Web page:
In page 9 of Tachikawa's N=2 susy dynamics for pedestrians it says that an electric particle with charge $n$ in the first quantised setup (in what sense first quantised?), Wick rotated to Euclidean signature, couples to a gauge field via $$ S = i n \int_L dx^{\mu} A_{\mu} = in \int_L A. $$

where $L$ is the worldline of the particle. Now, why is this true? Can some further justification be given.

Also, in the following step he uses Maxwell's action and the equation I just wrote above and adds them together, and uses the EOM for $A_{\mu}$ to derive the fact that $n$ must be an integer. Specifically he writes

$$ \int_{S^2} \frac{4\pi}{e^2} \vec{E} \cdot d\vec{n} = \int_{S^2}\frac{4\pi}{e^2} \star F = 2\pi n $$

Where does the $S^2$ come from and where does more generally the above equation come from? I cannot understand how he gets it.


The "first-quantized setup" is the setup of quantum mechanics, where single particles are considered quantum objects, but fields like the electromagnetic field are still treated classically. However, the derivation of the action in the following is wholly classical (and the first-quantized setup arises when considering $x^\mu$ as quantum fields in the sense of QM as a 0+1 dimensional QFT).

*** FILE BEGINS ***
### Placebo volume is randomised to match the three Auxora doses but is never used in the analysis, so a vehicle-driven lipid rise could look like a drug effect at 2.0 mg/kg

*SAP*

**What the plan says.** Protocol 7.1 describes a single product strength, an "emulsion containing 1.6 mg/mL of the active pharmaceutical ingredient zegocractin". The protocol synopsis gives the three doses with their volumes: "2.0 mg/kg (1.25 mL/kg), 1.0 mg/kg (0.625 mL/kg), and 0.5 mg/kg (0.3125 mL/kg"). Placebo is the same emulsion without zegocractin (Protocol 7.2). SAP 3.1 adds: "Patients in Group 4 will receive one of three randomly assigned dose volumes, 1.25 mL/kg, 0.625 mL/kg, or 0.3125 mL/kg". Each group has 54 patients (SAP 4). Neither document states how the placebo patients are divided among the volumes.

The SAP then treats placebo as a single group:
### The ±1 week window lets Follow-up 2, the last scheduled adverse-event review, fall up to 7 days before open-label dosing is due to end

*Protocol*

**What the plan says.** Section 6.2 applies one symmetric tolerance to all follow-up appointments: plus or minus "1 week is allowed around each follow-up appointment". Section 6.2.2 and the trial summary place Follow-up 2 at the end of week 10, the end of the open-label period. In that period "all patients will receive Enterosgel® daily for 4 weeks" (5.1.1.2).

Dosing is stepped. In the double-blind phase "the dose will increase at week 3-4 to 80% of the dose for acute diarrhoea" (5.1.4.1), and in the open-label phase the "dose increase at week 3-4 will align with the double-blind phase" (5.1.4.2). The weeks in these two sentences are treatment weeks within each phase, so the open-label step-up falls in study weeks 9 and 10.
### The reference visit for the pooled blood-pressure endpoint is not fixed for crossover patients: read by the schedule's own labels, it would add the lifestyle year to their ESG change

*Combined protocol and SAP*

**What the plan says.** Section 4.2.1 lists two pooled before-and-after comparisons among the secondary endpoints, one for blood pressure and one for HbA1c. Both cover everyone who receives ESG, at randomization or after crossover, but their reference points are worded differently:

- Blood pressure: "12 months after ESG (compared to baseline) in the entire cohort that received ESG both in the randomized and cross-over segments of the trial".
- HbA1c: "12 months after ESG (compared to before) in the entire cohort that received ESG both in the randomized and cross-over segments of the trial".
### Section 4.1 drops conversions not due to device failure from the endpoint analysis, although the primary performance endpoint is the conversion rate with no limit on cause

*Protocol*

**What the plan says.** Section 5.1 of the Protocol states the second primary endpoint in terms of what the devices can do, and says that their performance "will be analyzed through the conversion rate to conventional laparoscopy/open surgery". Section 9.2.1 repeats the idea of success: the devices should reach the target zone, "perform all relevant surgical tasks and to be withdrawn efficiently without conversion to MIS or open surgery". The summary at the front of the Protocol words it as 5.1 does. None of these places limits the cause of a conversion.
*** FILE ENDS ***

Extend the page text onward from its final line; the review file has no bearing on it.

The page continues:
A particle with charge $n$ couples to the gauge field by $n\int_L A$ along its worldline because gauge fields, as a general principle, couple minimally to their four-current $j^\mu$ by $\int j_\mu A^\mu$. The four-current is simply the charge of the particle flowing along the worldline $x^\mu(\tau)$ of the particle, i.e. $j^\mu(y) = n \frac{\partial x^\mu}{\partial \tau}\int \delta(x(\tau) - y)\mathrm{d}\tau$. Inserting this into $\int j^\mu A_\mu$ gives $$ \int j^\mu(y)A_\mu(y)\mathrm{d}^4 y = \int \left(n \frac{\partial x^\mu}{\partial \tau}\int \delta(x(\tau) - y)\mathrm{d}\tau\right)A_\mu(y)\mathrm{d}y$$ and carrying out the $y$-integration yields $$ \int n \frac{\partial x^\mu}{\partial\tau}(\tau)A_\mu(x(\tau))\mathrm{d}\tau$$ and the chain rule yields the claimed expression $$ \int n A_\mu \mathrm{d}x^\mu$$

For your second question, the "sphere at infinity" $S^2$ appears from considering Stokes' theorem $$ \int_\Sigma \mathrm{d}\omega = \int_{\partial\Sigma}\omega$$ and formally writing $\partial\mathbb{R}^n = S^n$. A better consideration would be restricting the integral to a ball of radius R in $\mathbb{R}^n$ and then letting $R$ tend to infinity.


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